Actress Patty Duke died today; actor James Noble, yesterday, at ninety-four. Courtesy of trending Facebook obits only hours ago, I learned of their respective passings—such is life in 2016. It was indisputably a simpler time when must-see TV for me was Benson (1979-1986), a network sitcom that starred the melodiously named Robert Guillaume as the equally melodiously named Benson DuBois and the aforementioned Noble, who played the dimwitted but unfailingly affable Governor Eugene Xavier Gatling in the series. Happily still among the living, Guillaume is eighty-eight.
What I would really like to know is how so many of the men and women who graced the small screen of my youth grew so old—so really, really old? Joe Garagiola, who died at ninety this past week, was ubiquitous during my younger days—an always-agreeable presence teamed with the likes of the late Curt Gowdy and now eighty-year-old, long-retired Tony Kubek—on NBC’s weekly and postseason Major League Baseball games. But that was hardly the Garagiola be-all and end-all. I recall tuning into an eclectic smorgasbord hosted by the man—everything from a game show called Sale of the Century to the Today show to the annual Macy’s Thanksgiving Parade.
Earl Hamner, Jr. also passed away this week. He was ninety-two. Apparently, you’re nobody if you don’t live to ninety nowadays. I religiously watched his baby, The Waltons, downstairs with my grandmother and aunt in what was, seemingly, the last chapter in the extended family era. For some reason, Hamner’s voice-over narrations at the beginning and ending of each episode never failed to amuse my younger brother and me. In fact, more than forty years later, I can still recall some of the lines that we would parrot in an embellished Hamner-tone, such as: “Those were not the last mistakes Jim-Bob and I were to make, but we were truly ahead of the game. Our parents gave us decent rules to live by…yada...yada...yada.” Our teenage whimsy would sometimes have us refer to Jim-Bob as “Jim Boob.” Being from the Bronx, Hamner’s Virginia accent and singular intonations sounded very, very foreign to us.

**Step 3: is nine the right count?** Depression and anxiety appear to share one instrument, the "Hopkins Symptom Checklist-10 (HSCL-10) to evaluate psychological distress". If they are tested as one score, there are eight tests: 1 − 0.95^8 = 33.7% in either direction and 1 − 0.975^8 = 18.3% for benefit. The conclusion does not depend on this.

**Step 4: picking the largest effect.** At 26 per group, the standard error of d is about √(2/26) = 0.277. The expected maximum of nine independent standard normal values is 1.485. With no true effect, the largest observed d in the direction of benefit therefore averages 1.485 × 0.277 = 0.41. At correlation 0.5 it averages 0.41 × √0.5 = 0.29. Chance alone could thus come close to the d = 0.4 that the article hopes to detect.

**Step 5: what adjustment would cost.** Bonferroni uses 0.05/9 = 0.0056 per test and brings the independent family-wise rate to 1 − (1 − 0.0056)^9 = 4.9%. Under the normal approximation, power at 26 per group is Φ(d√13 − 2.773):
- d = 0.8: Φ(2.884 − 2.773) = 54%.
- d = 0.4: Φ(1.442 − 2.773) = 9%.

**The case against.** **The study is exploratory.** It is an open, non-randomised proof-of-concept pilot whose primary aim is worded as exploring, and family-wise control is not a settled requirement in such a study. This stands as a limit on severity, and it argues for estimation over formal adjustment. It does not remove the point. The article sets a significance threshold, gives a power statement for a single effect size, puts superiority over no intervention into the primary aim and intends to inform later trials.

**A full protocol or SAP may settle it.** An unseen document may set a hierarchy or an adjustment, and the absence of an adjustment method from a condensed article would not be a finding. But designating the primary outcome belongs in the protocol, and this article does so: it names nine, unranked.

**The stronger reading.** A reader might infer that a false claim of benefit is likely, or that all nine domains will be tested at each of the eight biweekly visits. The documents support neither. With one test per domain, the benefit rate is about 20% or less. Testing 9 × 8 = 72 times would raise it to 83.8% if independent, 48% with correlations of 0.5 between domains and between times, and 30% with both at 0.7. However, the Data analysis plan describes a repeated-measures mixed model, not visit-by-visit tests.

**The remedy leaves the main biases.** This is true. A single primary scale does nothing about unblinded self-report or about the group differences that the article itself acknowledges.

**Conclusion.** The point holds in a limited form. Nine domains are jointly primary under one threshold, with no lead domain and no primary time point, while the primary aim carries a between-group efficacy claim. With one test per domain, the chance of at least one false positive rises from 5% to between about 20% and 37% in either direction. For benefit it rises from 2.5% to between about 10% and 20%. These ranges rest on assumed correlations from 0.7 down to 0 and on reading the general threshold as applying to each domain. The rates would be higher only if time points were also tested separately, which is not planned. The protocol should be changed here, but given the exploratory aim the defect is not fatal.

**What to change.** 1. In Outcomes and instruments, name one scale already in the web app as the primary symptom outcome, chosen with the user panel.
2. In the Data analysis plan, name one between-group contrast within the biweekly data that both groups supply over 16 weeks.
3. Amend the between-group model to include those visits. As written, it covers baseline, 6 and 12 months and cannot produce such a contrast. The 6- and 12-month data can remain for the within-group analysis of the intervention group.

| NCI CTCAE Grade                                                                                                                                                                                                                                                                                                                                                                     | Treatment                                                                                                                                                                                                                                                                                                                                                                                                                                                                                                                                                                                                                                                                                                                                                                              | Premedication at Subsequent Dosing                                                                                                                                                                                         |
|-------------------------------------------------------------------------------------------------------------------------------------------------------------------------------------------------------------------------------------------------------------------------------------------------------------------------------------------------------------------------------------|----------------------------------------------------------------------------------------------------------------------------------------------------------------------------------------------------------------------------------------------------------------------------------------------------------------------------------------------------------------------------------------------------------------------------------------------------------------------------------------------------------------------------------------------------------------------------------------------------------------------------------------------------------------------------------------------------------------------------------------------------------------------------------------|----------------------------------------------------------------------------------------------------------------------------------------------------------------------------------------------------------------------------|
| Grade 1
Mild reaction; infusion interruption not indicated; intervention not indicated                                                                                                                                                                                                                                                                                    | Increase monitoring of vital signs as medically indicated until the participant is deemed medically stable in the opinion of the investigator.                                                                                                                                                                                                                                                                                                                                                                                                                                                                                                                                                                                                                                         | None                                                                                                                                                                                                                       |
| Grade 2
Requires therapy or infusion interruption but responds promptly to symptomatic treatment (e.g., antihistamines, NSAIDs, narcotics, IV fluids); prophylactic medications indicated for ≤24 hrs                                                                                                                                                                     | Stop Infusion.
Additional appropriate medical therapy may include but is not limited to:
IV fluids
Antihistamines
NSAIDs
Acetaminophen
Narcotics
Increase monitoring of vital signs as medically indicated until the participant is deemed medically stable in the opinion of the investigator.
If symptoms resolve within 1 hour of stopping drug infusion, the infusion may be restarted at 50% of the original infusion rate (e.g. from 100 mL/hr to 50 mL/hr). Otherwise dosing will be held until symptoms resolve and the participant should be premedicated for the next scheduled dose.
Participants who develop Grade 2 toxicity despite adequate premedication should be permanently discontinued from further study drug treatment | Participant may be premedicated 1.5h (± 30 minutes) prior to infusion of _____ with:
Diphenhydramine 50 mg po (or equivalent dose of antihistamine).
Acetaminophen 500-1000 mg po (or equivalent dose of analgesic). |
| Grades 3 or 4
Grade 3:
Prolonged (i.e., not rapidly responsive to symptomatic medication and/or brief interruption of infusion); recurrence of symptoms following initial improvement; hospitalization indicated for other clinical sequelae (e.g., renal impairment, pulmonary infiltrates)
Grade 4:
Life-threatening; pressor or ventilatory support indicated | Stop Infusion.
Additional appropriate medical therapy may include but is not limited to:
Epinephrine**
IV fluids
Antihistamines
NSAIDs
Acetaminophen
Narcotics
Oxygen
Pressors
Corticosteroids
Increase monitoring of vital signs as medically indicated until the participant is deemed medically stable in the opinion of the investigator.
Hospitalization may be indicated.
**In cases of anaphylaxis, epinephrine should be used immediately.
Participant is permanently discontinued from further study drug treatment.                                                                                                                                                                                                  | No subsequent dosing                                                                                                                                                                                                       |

Actor Joe Santos died this month, too. He was only eighty-four. The man played Dennis Becker on The Rockford Files, one of my all-time favorite TV shows. Who’s left from the cast? The seventy-six-year-old Stuart Margolin, Angel, that’s who. It’s been a rough month indeed—Frank Sinatra, Jr., Gary Shandling, and Mother Angelica have all breathed their last. Mother Angelica, founder of the EWTN cable channel, falls into the category of: “I thought she already met her maker.” As I encounter a never-ending story of death notices, this phenomenon is happening more and more to me. I guess when I read about some serious illness or major health setback, like a stroke, my brain reasons the afflicted individual is for all intents and purposes dead.
All I can say is that when I was watching Joe Garagiola in his camel trench coat in front of Macy’s more than forty years ago—his breath visible in the Thanksgiving morning chill—I was not remotely into what was trending vis-à-vis folks going on their vacations with God. (An elderly neighbor of mine coined that catchy phrase. She said at the time she was "not yet ready to go on her“vacation with God.” She has since has gone on that permanent vacation.) I kind of prefer the days when death took a holiday—from my perspective at least.